September 6, 1999

    Aviation Week and Space Technology - Aircraft Near
    TWA 800 Remains Unidentified

    James T. McKenna/Washington

    Federal investigators cannot account for a high-speed aircraft that
    was in a position to observe the explosion of TWA Flight 800 over
    the Atlantic Ocean more than three years ago.

    Data from the FAA's radar site at Islip, N.Y., showed an aircraft
    flying back and forth at speeds of about 350 kt. over the Atlantic
    south of Long Island for at least 10 min. before and 35 min. after
    TWA 800 crashed on the night of July 17, 1996.  All 230 on board
    were killed in the crash, which safety investigators believe was
    caused by an explosion of the Boeing 747-131's nearly empty
    center fuel tank. 

    Radar tracks indicate the aircraft was flying a northwest -
    southeast pattern.  The tracks are of primary radar returns or "skin
    paint" from the aircraft.  There does not appear to be any data on
    secondary radar returns to indicate its identity or altitude.

    The presence of the unidentified aircraft was highlighted Aug. 27
    by a group called The Flight 800 Independent Researchers
    Organization, which recently analyzed radar data that the NTSB
    said it released in April 1998.  The group is part of a loose
    coalition challenging the explanation that TWA 800 was downed
    by a fuel-tank explosion.  Coalition members offer a variety of
    conflicting theories for Flight 800's loss, including a missile attack
    by the U.S. Navy or terrorists.

    The information about the unidentified aircraft comes as an
    NTSB-led team is completing nearly a year's analysis of hundreds
    of FBI accounts of eyewitness statements about TWA 800's crash
    (AW&ST May 17, p.58).  The radar data puts the unidentified
    high-speed aircraft on a northwest heading at an undetermined
    altitude, with Flight 800 due north of it at about the 2 o'clock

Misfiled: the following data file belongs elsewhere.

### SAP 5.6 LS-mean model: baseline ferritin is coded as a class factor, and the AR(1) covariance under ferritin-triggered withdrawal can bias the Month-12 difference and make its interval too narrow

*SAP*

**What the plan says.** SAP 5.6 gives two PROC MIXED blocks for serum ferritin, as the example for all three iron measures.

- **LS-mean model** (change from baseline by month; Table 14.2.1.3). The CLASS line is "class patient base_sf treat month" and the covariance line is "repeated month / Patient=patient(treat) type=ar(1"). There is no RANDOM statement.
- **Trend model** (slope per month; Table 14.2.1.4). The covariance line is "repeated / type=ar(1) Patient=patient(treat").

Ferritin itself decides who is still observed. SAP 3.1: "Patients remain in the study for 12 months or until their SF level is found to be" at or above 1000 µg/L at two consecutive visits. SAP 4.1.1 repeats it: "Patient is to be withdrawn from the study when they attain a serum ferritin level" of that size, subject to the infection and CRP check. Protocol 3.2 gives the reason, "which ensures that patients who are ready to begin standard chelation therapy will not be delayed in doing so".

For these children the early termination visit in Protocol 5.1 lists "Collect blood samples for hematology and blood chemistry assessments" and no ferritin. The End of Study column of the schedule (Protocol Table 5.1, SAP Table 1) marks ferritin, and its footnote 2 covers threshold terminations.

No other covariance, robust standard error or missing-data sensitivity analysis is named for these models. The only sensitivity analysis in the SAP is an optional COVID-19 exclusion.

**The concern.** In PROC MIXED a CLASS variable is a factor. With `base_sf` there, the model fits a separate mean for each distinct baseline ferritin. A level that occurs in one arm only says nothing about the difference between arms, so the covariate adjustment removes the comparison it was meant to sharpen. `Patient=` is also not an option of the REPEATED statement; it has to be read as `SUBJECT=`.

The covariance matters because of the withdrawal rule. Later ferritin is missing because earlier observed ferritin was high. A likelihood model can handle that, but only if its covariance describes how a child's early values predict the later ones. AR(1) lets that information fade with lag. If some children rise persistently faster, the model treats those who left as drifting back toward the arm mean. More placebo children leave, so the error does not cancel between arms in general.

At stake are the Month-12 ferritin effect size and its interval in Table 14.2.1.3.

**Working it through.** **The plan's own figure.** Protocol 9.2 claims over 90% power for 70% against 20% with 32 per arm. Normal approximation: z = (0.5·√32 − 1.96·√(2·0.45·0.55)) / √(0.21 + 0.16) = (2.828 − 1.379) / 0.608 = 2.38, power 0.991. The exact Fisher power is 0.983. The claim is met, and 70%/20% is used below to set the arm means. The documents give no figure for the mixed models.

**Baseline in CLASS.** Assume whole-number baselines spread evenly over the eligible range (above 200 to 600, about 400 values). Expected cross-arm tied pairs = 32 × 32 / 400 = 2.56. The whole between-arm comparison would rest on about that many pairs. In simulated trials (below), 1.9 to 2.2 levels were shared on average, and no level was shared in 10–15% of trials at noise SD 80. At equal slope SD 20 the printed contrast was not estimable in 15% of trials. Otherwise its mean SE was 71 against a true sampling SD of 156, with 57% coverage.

position and a distance of about 20 naut. Mi. at the moment the
    747 exploded.

    Officials working on the analysis of the eyewitness accounts said
    they knew nothing of the unidentified aircraft.

    NTSB officials said they have no idea what the aircraft was.  They
    said they initially examined radar data for evidence of a midair
    collision with TWA 800 and to identify civilian aircraft whose crews
    and passengers might have seen the 747.  For information on
    military and sensitive government aircraft, they said, they relied
    on the FBI, which conducted a simultaneous criminal probe of
    Flight 800's crash.

    Then-Assistant FBI Director James K. Kallstrom, who headed the
    criminal probe, called it one of the most comprehensive and
    exhaustive in the FBI's history.  As part of that probe, said
    Kallstrom (who has since retired), FBI agents accounted for the
    activities of all military aircraft in the area.  He suspended the
    probe, saying no evidence had been found that a criminal act led
    to TWA 800's crash (AW&ST Nov. 24, 1997, p. 49).

    But the FBI has never provided any information on the identity or
    activities of the high-speed aircraft depicted in the radar data.

    Since the FBI suspended its criminal probe, safety board officials
    said, the NTSB has queried military services and government
    agencies about activities that might explain the unidentified
    tracks.  The U.S. Navy has said none of its aircraft could account
    for the tracks, these officials said last week.  Other military
    services and the U.S. Coast Guard have yet to reply.

    NTSB officials said they have no plans to identify the high-speed
    aircraft and track down those on board.  They said any witness
    information the handful of crewmembers or passengers provided
    would do little to advance or refute the analysis of eyewitness
    accounts already in hand.

    "Underlying many of the questions seems to be a desire for the
    NTSB to redo the criminal investigation," a senior safety board
    official said.  "The NTSB is not a criminal investigation agency,
    and we have no intention of becoming one."